Mars rovers see Earth, moons and stars
By Robert Roy Britt
(SPACE.com) -- The Spirit rover on Mars took the first picture of Earth ever made from the surface of another planet. It also did a little astronomy, imaging bright stars.
It also spotted what could be a Viking Orbiter spacecraft or a meteor -- scientists aren't sure which.
The photo of Earth shows the planet as a bright dot above the horizon about an hour before sunrise. The image is not in color, though scientists say if a human stood in the same spot and looked earthward, home would probably appear pale blue.
On the other side of the planet, Opportunity captured animated images of Mars' moon Phobos eclipsing the sun. This, along with the previous image of Deimos' solar eclipse, will help astronomers pin down the small moons' orbits around the planet. Mark Lemmon, a rover science team member from Texas A&M University, said Phobos' orbital position is uncertain, with its actual route varying by about 6 miles, which is roughly the size of the moon itself.
Knowing Phobos' exact orbital path would allow satellites orbiting Mars to obtain close-up photos of the moon. Researchers do not know if the moons formed along with Mars or are captured asteroids.
Stars and streaks
Spirit is also seeing stars. The rover took nighttime images in the direction of the constellation Orion. The bright star Betelgeuse is visible in the upper right. Orion's belt, a row of three bright stars, can be seen near the bottom of the photograph.
Faint specks on the image are the result of cosmic rays hitting the camera, Lemmon said.
None of Spirit's astronomy images are part of the rover's primary mission, but by taking more of them, scientists hope to learn something about the amount of dust and water vapor in the nighttime atmosphere of Mars.
Another sky photo from Spirit shows a thin and short streak of light.
"That streak could have been a meteor," Lemmon said. Or it could have been the Viking Orbiter 2, still circling Mars long after its 1970s mission ended. Lemmon said the other nine spacecraft currently orbiting Mars -- three of which are presently in working order -- have known positions and did not create the streak.
Spirit reaches Bonneville
Meanwhile, carrying out its day job, Spirit has finally peered down into an impact crater called Bonneville. It is the first view of a good-sized impact crater on Mars ever taken from this vantagepoint, said Matt Golombek of NASA's Jet Propulsion Laboratory (JPL).
Scientists plan to use the Orion picture to help plan future astronomical observations from Mars.
The crater does not appear to harbor any sedimentary rock outcroppings, like what was found at the Opportunity landing site, Golombek said at a press conference today. Instead, the rocks around the rim appear to all be similar to rocks the rover has encountered running up to the rim. They are all thought to have been cast out by an ancient impact.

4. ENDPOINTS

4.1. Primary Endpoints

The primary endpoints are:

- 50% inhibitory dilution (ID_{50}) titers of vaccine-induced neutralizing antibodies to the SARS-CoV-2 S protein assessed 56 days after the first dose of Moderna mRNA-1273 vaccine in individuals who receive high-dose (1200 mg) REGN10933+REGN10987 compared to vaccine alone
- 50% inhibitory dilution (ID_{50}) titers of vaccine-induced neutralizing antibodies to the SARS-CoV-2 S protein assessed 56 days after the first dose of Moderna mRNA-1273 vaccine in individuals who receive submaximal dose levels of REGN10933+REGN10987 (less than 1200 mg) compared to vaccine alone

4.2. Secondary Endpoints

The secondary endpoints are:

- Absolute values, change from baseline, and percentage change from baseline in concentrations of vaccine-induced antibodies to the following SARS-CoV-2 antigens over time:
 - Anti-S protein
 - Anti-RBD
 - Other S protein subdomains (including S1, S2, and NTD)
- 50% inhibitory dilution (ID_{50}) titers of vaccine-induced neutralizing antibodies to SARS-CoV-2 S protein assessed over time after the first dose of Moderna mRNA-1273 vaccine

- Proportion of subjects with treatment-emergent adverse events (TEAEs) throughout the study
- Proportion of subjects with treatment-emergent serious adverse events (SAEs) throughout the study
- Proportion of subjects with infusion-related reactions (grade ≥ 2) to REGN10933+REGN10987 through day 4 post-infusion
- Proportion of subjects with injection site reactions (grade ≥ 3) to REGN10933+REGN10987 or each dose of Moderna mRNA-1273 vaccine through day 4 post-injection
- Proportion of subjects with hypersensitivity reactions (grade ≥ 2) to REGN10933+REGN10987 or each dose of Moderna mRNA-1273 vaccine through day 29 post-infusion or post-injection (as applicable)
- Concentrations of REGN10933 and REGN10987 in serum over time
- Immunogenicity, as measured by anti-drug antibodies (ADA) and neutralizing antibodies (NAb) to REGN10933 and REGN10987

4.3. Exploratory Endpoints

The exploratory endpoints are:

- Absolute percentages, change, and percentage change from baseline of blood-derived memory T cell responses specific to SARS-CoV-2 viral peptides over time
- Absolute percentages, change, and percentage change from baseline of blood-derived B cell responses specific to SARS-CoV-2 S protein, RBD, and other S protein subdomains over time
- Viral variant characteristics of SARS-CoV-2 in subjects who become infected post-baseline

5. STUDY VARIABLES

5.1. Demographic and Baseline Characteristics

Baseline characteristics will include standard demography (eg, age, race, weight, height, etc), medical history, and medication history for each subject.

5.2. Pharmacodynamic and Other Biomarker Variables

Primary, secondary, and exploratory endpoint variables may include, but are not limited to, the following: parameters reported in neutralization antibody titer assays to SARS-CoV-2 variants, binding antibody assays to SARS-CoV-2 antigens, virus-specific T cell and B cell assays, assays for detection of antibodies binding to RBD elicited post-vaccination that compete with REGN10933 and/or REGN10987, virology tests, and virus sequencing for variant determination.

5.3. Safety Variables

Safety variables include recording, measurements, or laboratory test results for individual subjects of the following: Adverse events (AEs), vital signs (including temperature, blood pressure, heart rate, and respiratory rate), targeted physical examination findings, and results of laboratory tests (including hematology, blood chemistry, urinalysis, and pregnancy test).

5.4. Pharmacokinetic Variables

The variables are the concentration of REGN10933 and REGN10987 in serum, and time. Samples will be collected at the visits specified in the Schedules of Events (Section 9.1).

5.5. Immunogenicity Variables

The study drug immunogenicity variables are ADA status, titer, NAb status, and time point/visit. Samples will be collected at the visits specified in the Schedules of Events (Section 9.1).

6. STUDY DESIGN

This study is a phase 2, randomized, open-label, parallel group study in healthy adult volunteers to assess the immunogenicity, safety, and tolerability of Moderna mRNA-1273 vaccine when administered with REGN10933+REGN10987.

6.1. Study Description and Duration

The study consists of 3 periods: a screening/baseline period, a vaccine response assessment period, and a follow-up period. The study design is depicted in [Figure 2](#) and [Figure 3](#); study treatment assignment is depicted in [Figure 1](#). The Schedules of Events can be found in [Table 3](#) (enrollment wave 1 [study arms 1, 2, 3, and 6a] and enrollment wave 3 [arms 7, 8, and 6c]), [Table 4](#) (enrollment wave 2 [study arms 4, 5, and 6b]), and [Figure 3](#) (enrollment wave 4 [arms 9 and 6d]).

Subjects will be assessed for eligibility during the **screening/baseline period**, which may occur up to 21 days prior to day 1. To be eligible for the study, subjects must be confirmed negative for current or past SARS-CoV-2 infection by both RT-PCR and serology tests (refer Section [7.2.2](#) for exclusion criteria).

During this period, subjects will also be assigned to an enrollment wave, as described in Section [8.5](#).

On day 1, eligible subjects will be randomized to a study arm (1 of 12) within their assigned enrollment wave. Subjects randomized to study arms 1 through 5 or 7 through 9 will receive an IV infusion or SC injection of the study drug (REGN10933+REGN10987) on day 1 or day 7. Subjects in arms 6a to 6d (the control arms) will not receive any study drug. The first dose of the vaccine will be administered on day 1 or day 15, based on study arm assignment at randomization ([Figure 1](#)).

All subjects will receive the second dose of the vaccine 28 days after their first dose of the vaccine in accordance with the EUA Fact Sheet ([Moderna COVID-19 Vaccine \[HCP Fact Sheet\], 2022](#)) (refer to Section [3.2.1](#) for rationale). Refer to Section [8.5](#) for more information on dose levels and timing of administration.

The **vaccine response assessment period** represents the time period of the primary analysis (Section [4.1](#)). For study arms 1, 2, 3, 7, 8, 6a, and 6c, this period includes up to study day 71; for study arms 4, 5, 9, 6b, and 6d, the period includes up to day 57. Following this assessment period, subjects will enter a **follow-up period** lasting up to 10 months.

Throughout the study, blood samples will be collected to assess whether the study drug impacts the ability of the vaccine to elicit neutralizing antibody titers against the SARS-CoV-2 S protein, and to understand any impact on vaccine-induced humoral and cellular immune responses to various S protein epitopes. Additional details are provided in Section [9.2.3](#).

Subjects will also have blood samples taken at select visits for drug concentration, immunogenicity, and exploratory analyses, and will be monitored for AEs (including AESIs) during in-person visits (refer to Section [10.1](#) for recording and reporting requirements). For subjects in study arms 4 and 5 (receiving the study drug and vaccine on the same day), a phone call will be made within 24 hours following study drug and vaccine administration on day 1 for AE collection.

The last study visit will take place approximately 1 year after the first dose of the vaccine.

The lack of outcroppings of bedrock is somewhat of a disappointment for scientists, because it suggest there might not be any easy-to-find signs of standing water at the Spirit site. The craft has found signs of past water associated with volcanic activity, but not the sort of soggy situation revealed by Opportunity.
Spirit will explore the crater rim for a week or two before deciding whether to drive down in or move on toward the distant East Hills. The decision will be made based on both science and rover safety.
On the other side of the planet, the Opportunity rover is in the process of analyzing the "blueberry bowl," a high concentration of BB-sized spheres. Scientists are confident the spheres, which they sometimes call blueberries, formed in water, but they don't yet know their composition.
Hematite was water-generated
Spirit rover sent back this navigation camera panorama of Bonneville crater.
One of Opportunity's next tasks will be to further investigate a mineral called hematite, which is abundant on the plains that surround the shallow depression in which the robot landed. Phil Christensen of Arizona State University in Tempe said the latest infrared observations show the hematite is highly concentrated in hot spots.
"We call them the mother lode of hematite," Christensen said. The hotspots suggest the hematite has been on the plains for perhaps a billion years and has been broken up from an original rock. He also figures the hematite was long ago punched out of the landing-site crater, which contains very low quantities of the mineral.
Over the eons, some hematite has been transported back down into the shallow crater, but "that's a very slow process," he said.
On Earth, hematite usually forms in the presence of standing water. Scientists had sought to determine if water was the source of the martian hematite, which had first been detected from orbiting spacecraft and was one reason Opportunity's landing site was picked.
Given the discovery of past water at Opportunity site announced earlier this month, "I think it's fair to say the hematite also formed in water," Christensen said. His team will now try to find out how the hematite fits into the overall story of past water on Mars.
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